The Black Lives Matter rally held Wednesday has sparked an online conversation about racial issues on campus, involving the University of Miami’s Black student population, opponents of the protestors and even President Donna E. Shalala.

The demonstration included a ‘die-in,’ in which students dropped to the ground in unison to represent lives lost to police brutality, and a march around campus in protest of the grand jury decision not to charge Officer Darren Wilson for the shooting of Michael Brown.

SEE ALSO: Dramatic ‘Black Lives Matter’ demonstration gives voice to voiceless

During and after the event, racist comments were posted on the anonymous social media app Yik Yak and other online outlets. (See screenshots attached in the embedded Tweets below.)

Shalala sent a university-wide Dialogue email Friday in response to comments like these, saying that “all members of the community have the right to respond and share their thoughts and beliefs.”

“Respectful dialogue, even between opposing sides of the same issue, remains an expectation at the University of Miami,” Shalala added.

President Shalala's Dialogue email sent Friday.

Junior Rhyssa Beckford, who was a participant in the Black Lives Matter event, originally reached out to Vice President for Student Affairs Patricia Whitely about the issue Thursday, hoping for a university-wide email to be sent out that would discourage this behavior.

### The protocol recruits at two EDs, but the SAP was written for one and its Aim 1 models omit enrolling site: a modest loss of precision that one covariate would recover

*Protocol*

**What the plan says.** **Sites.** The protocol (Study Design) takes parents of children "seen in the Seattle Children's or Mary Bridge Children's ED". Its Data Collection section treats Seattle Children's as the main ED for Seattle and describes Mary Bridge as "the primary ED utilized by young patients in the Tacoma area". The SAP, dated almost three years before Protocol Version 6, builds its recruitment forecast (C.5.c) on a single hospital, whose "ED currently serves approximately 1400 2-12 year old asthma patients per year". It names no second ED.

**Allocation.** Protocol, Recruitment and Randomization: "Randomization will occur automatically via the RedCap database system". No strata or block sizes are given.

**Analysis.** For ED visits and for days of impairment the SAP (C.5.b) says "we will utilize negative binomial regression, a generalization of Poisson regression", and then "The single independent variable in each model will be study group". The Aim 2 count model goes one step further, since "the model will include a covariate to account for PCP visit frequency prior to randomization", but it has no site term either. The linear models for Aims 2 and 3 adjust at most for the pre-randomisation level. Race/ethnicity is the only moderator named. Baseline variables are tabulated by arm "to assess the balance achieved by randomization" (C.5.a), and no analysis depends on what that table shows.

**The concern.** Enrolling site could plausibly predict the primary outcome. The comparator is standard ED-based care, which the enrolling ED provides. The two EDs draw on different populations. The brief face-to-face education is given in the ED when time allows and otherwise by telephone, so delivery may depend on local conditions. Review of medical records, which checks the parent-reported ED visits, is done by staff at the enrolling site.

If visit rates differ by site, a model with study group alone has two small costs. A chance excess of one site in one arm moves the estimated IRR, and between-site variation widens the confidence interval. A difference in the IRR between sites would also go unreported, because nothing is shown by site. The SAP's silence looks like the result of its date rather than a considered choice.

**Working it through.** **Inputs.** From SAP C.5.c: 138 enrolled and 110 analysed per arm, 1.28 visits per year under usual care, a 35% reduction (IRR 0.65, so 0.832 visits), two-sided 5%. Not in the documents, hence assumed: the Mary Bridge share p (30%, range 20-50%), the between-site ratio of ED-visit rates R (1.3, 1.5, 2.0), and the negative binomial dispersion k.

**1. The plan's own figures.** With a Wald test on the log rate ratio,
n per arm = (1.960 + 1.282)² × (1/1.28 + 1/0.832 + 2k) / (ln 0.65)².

President Shalala then responded to Beckford with her own email, expressing her support of the demonstration and “outrage” at the detractors. (Whitely was out of town.) Beckford posted a screenshot of Shalala’s email on Facebook.

Shalala's response. // Screenshot courtesy Beckford

Soon after the Dialogue email was sent Friday, Beckford expressed her dissatisfaction with the administration’s response on Facebook.

Rhyssa Beckford's response. // Screenshot courtesy Beckford via Facebook

Beckford also wrote that the email was “sugar coated” and “didn’t truly address intolerance” in a Facebook message to The Miami Hurricane.

Some students also posted anonymous reactions to the UMiami Secrets Facebook page, arguing that the protest was an ineffective way to go about asking for change and that “lives matter as a whole, not just black lives.” This also led to discussion online. The comments can be seen in the embedded posts.

While the topic has angered many, sophomore Andrea Vorlicek urged her peers on Facebook not to let the opinions of a few taint their perspectives of the whole.

Vorlicek, who also participated in the march, wrote that the Black population at UM should not focus on the comments on Yik Yak and other social media outlets. Instead, she hopes that her peers work to educate others who are not aware of the prejudices that exist, in order to create a better on-campus environment.

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Featured image courtesy The All-Nite Images via Flickr.